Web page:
He also regards as exaggerated the contempt of Laozi shown by the famous orthodox historian Ban Gu. In the credo of the "Disciples of the Tao," the three most important forms of being of the god Laozi are briefly circumscribed:. Situated at the beginning in terms of time and at the center in terms of space, Laozi's essence is in both cases expressed dynamically: one with the primordial pneuma and again separated from it, rising and descending between the earth and the Big Dipper.

Behind these images there is the belief in Laozi's assimilation to the primordi- ally existing Tao, which enlivens the rhythm of the universe as an unfathomable, pulsating "electrical" force. By concentrating on these nodal areas of vital force, Laozi has preserved his body from decay and attained the Tao. At the end of Han, the scope of history had been extended even further than before into distant antiquity. For Confucius, history had begun with Yao and Shun, and Sima Qian had placed the Yellow Thearch even before Yao; now, history starts even earlier with the primordial man Fu Xi, who is recognizable in iconography by his leafy garment.

After him there came Shen Nong, the "Divine Farmer," who had taught agriculture to humankind. Laozi was the teacher of all rulers from that distant antiquity onward. Here we see the final stage of the belief in the divine councillor, which had begun with Lao Dan and Boyang. These three forms of being of the god not only stand in no contradiction to one another, but they cohere in a sensible way.

The cosmic deity is the real and full essence of Laozi, completely beyond human grasp; the immortal Ideal Man is the one who has become divine, who can be recognized and even imitated — if not by every human being, at least by his initiated disciples. As to the divine councillor of the rulers, he is, on the one hand, the most visible manifestation of Laozi, accessible even to the non- initiate; on the other hand, in this manifestation, the divine aspect is least recognizable, because it is concealed behind the historical personalities of Boyang, Lao Dan, etc.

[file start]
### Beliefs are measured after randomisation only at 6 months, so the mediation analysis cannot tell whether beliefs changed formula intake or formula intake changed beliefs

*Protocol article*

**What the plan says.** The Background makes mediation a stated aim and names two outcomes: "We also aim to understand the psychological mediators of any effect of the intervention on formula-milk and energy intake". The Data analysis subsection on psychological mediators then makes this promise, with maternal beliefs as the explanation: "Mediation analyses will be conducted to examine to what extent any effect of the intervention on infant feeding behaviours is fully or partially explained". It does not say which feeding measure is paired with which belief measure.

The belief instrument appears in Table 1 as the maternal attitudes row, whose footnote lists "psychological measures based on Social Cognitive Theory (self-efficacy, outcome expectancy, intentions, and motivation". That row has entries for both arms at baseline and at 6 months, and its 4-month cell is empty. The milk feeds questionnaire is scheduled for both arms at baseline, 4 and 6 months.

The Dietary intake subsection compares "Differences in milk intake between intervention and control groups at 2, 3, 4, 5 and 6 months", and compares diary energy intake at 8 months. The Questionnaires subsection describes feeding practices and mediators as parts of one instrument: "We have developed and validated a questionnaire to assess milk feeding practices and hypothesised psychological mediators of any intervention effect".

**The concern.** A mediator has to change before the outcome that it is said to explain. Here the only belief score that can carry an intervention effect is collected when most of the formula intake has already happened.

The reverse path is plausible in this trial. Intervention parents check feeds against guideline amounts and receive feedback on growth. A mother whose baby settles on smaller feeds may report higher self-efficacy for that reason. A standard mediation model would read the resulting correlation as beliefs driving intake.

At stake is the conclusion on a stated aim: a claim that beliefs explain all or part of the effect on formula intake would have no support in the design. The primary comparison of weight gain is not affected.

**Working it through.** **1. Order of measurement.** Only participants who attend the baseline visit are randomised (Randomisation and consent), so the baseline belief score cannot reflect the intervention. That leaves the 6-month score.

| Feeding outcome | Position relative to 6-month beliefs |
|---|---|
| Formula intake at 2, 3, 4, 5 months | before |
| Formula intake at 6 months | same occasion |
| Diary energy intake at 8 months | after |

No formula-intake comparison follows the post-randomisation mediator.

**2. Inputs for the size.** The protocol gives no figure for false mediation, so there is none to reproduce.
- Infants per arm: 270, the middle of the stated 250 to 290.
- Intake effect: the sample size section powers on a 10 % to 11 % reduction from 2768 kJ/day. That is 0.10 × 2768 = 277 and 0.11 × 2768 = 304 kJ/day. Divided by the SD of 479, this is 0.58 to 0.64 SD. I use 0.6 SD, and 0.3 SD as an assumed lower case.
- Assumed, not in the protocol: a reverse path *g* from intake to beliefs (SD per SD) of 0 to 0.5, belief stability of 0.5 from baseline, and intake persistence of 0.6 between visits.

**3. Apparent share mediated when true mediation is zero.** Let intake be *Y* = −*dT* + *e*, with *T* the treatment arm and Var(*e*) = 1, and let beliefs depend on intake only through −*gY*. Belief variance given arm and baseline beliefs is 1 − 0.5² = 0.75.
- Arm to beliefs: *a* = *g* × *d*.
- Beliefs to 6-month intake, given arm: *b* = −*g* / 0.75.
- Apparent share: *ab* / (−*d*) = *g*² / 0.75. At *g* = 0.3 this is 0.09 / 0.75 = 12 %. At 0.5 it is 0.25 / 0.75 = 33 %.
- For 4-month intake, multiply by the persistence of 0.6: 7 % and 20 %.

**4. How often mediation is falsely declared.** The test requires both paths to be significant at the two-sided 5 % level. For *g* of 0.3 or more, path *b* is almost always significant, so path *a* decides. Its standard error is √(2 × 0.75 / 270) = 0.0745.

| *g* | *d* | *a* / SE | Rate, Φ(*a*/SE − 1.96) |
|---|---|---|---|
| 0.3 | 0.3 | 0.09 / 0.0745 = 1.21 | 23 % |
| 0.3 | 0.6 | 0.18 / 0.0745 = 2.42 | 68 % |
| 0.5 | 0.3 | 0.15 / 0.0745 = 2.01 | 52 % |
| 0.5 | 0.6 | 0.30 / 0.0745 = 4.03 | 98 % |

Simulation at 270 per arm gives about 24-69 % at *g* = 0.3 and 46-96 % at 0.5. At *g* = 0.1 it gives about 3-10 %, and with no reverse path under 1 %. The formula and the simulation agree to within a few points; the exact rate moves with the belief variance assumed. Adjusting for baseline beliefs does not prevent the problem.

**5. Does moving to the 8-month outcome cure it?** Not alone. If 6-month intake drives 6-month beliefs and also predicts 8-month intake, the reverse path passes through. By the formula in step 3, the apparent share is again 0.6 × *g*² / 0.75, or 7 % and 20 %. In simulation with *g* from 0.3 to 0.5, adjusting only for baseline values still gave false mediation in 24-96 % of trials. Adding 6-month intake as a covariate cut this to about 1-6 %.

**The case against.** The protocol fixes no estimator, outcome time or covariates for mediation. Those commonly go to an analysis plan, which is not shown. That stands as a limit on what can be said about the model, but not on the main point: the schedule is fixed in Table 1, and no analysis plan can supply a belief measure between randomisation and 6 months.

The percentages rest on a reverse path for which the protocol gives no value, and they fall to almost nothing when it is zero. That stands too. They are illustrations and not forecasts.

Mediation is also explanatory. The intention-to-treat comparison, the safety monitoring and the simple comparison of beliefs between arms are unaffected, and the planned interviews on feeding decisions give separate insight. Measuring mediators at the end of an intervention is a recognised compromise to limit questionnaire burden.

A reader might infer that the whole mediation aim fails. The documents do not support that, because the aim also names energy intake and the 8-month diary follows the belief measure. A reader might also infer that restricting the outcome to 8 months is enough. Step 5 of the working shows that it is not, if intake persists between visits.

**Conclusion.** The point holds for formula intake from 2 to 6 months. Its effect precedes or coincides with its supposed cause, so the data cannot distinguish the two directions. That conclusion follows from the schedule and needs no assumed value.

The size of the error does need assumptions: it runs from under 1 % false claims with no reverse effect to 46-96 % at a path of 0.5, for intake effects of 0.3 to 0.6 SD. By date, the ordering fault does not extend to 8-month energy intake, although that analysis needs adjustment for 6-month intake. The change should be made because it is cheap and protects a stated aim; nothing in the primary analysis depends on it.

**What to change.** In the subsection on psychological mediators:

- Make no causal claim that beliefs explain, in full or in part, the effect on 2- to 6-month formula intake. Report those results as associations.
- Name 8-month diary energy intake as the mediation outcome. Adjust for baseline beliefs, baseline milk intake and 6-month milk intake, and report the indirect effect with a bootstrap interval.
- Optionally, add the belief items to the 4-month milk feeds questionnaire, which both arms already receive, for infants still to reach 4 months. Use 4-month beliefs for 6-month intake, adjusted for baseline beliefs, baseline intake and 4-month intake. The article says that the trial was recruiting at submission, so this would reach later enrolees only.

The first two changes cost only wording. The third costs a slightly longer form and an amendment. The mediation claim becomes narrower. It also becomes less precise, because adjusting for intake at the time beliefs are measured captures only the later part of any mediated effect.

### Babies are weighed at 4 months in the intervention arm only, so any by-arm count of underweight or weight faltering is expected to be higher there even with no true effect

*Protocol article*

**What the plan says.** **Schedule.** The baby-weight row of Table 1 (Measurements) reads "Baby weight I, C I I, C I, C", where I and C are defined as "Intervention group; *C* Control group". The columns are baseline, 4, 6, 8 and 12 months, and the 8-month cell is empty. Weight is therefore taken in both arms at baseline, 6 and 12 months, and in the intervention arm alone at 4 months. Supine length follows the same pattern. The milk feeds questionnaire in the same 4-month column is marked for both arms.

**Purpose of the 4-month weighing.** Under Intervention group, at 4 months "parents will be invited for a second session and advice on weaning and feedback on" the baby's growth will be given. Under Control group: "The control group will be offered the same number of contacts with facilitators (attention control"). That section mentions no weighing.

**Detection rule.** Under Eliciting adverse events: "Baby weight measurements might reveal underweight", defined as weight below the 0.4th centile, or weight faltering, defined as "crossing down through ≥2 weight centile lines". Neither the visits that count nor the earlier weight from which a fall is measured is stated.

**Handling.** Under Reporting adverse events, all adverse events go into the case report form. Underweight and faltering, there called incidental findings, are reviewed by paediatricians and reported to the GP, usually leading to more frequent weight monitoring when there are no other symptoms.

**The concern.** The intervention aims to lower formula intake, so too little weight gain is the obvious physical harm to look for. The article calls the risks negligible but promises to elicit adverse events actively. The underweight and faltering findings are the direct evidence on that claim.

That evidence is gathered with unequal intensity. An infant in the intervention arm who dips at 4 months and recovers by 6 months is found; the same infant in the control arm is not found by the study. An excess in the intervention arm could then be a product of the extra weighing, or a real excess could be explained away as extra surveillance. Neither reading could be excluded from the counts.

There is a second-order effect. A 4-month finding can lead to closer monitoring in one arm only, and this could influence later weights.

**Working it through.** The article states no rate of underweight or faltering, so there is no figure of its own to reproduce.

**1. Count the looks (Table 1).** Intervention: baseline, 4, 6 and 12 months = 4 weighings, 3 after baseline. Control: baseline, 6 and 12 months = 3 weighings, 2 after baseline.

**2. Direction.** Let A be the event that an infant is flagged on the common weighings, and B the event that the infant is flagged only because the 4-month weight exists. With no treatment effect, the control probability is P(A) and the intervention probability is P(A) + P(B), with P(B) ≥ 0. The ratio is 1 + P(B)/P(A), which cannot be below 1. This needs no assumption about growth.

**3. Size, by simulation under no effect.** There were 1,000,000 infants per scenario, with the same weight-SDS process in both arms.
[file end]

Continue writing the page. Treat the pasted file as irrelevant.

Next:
This brief passage, in which a disapproving scholar summarizes current points of view of the "Disciples of the Tao," thus turns out to be an astonishingly rich and consistent theology of Laozi. Unfortunately, we do not know who were these "Disciples of the Tao. This portion of the text describes the relationship of the imperial sponsor with Laozi. Emperor Huan is depicted as a zealous Taoist who worships the Tao. He practices Taoist longevity techniques: by means of meditation and appropriate diet, he makes his body into an agreeable place of sojourn for the gods that dwell within; for each inner organ was thought of as inhabited by a personified supernatural force, whose departure would bring about death and whose continued presence would result in immortality.

Like Emperor Wu before him, Emperor Huan focuses his longing on the Yellow Thearch's ascension to Heaven as the model for his personal immortality. His Taoist efforts are rewarded with a dream vision. Laozi appears to the emperor not, as one might expect, as a teacher of immortality, but as a political councillor; for the text states that he appeared to Emperor Huan "as he had earlier appeared to Gaozong.

In Shijiy he is reported to have averted an unfavourable prophecy predicting the loss of his dominion by means of pious meditation on the good government of the sage emperors of antiquity. He had a portrait painted according to this apparition, looked everywhere. Yue became his adviser, and the country flourished under a good government. In Bian Shao's inscription, the comparison with Gaozong thus shows that Emperor Huan was clinging to a precedent, in which the conversion of a ruler had saved an empire doomed to perdition.